Financial Planning Focus - How to Manage a Financial Windfall

November 29, 2016
By Kristan Anderson, CEBS®, CFP®

My father-in-law passed away almost a year ago, but it isn’t as if he left my husband some big estate. In fact, due to the circumstances around his demise, my husband wasn’t even named in any estate documents. We like to joke that our sole inheritance was a seven year-old golden doodle named Missy. She’s sweet, but way more maintenance than we are used to. As it turns out, there is a bit more coming our way, but still not enough to warrant serious planning. Or is it?

Any time someone inherits money, there is a temptation to spend it in ways that you wouldn’t necessarily spend your hard-earned dollars. Behaviorally speaking, an inheritance or other windfall can seem like “found money.” Experts suggest that the best thing to do when you find yourself with an unexpected windfall is to put it away in a savings account or money market fund for a period of up to six months. During that time, you have the opportunity to put together a plan on how to best use the money.

If you are looking at a substantial amount of assets, then consider putting together a team of advisors that may include a financial planner, accountant and maybe a lawyer or insurance professional. Working together, these professionals can make sure that you take into consideration all aspects of your inheritance, how best to use the money and the implications of making certain decisions.

If you only inherit insurance proceeds, you won’t have to pay taxes on the amount. But if you are looking at receiving all or part of a sizable estate, you need to consider the potential tax implications. For example, if you inherit an IRA, you will want to be mindful of the rules around beneficiary IRAs. The goal is to spread out distributions over your lifetime, versus having to distribute the balance, and pay the taxes on the distribution, over a five-year period. Again, if you take the time to consider how you want to use this windfall, you may be able to avoid immediate and direct tax consequences.

It may be tempting to quit working if you inherit a significant amount of money. While an inheritance may facilitate an early retirement for some, for others, it does little to offset the loss of earnings. The best thing to do when you receive a windfall, and are considering retiring as a result, is to run the numbers. Retirement projections can explore whether the increase in assets will effectively offset the loss of earnings, given spending levels and the amount of time needed to fund retirement cash flow. And remember, while you may be able to pull off an early retirement as a result of an inheritance, it is not likely that you can also afford a second home and a trip around the world. Pick your battles.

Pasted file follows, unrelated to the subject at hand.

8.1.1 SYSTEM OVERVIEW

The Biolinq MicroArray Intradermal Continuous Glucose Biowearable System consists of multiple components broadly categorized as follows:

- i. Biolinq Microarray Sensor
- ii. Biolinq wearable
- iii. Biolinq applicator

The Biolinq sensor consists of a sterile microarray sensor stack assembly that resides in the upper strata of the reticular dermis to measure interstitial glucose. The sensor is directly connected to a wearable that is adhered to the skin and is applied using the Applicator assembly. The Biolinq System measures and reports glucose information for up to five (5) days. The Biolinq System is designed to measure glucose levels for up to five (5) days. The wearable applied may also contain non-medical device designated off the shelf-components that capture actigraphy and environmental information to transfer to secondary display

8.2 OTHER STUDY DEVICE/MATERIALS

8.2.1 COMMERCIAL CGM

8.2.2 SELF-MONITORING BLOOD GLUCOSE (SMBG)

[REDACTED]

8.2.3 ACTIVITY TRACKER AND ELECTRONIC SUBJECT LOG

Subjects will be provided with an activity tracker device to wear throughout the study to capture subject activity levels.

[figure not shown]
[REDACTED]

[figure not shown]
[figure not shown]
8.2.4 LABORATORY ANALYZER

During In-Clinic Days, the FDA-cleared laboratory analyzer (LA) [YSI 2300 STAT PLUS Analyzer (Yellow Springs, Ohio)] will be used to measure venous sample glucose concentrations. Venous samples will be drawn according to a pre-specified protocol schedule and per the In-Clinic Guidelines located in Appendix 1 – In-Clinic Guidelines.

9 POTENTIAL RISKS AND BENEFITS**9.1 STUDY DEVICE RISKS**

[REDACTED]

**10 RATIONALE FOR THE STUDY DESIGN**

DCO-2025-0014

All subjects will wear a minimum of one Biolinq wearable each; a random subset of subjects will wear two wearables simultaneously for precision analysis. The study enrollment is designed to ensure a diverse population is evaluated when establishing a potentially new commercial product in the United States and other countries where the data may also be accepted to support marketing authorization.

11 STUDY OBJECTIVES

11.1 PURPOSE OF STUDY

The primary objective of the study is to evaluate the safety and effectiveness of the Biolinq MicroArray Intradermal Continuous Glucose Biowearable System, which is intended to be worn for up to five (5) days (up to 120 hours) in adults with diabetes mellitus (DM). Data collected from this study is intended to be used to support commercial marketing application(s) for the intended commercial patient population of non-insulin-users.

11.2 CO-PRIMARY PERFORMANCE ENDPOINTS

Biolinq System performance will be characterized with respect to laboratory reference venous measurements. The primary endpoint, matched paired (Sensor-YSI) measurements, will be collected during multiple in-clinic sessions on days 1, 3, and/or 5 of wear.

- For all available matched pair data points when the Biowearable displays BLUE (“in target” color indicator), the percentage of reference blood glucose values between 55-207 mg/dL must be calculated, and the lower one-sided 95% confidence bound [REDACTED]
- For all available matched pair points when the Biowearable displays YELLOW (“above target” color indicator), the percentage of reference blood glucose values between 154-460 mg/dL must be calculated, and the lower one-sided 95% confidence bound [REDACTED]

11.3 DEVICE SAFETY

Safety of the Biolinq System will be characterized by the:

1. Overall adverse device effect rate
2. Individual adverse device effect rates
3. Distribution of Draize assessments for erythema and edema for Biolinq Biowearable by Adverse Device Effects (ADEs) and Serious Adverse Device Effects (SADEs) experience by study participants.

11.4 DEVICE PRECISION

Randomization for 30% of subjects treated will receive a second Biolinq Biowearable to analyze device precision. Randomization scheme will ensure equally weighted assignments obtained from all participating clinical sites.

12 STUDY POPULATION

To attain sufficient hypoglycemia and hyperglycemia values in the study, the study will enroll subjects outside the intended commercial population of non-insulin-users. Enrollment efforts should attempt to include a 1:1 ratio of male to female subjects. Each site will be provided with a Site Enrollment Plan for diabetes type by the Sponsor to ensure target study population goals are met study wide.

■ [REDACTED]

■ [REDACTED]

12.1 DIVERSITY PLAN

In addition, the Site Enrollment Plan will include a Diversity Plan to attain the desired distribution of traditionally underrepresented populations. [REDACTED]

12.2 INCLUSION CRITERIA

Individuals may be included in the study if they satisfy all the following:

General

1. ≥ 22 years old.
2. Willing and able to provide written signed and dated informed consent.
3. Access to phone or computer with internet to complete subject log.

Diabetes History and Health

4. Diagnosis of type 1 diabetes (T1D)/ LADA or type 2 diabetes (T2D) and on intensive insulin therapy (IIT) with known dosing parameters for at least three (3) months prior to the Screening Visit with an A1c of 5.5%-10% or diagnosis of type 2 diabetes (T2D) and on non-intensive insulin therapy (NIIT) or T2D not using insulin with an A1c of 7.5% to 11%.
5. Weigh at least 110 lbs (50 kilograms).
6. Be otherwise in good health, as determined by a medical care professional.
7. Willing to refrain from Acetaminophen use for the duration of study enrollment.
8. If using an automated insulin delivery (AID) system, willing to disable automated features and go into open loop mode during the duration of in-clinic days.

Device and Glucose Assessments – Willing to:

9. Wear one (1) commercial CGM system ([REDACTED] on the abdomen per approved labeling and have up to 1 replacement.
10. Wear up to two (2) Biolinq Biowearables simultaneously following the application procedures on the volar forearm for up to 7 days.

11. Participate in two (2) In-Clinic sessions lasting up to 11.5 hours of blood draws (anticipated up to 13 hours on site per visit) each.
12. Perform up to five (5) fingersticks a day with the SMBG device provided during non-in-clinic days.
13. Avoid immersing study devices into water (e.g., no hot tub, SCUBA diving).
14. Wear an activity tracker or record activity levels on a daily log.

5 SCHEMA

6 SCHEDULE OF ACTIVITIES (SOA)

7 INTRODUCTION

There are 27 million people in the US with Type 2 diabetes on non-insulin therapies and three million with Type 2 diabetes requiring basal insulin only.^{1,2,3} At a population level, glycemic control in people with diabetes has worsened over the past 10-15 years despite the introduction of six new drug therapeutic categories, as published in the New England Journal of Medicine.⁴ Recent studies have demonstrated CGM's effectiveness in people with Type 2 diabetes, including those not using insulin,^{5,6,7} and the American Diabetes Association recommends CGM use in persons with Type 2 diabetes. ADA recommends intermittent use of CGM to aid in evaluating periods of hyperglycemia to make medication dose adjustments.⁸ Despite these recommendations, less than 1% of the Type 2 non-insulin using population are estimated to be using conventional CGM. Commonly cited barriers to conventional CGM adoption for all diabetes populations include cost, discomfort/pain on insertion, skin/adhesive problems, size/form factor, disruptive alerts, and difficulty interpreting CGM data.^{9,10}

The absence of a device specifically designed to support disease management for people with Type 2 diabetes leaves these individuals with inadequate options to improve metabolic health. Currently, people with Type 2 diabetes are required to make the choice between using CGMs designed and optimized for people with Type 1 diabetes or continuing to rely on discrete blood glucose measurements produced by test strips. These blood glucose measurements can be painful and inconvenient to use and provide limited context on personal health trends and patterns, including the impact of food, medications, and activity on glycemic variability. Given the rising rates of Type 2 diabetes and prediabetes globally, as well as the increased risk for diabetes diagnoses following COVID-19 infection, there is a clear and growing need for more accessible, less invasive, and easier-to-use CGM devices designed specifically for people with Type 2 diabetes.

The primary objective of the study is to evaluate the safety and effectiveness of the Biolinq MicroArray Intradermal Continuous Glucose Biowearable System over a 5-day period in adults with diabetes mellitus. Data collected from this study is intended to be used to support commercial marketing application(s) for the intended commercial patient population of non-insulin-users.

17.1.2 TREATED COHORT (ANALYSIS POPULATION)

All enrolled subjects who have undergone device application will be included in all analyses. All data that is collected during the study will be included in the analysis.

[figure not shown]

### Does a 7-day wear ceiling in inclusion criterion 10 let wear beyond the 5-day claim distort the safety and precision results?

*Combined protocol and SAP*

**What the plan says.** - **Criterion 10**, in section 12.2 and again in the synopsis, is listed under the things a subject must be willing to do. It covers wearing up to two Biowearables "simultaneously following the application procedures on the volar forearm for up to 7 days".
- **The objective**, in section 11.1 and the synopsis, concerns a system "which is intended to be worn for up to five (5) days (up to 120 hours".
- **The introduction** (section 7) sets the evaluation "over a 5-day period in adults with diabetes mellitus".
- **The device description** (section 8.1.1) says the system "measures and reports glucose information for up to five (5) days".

Depending on the amount of the windfall, you may be interested in making a grand gesture. Paying off loans and gifting money to family members may feel good in the moment. But unless these decisions help solidify your financial circumstances, you may want to reconsider. It is a good idea to use “found” money to pay off high interest rate debt, such as credit card balances. This is especially true if you are certain you won’t be building that debt up again in the future. Using a windfall to create an emergency fund, if you don’t already have one, is another good idea. Consider funding IRAs and 529 plans with a portion of your windfall. Both are considered an investment in the future.

My husband expects to receive a modest sum of money in the next few months as his father’s estate settles. It isn’t enough to engage a team of professionals or consider early retirement. Because technically it is a cash gift from the estate, we won’t owe any taxes on the amount, either. His father’s wish was that our family “do something fun” with it. So, we are planning a trip next spring, before our oldest heads off to college. But there might be some left over, and that is where the real planning will begin.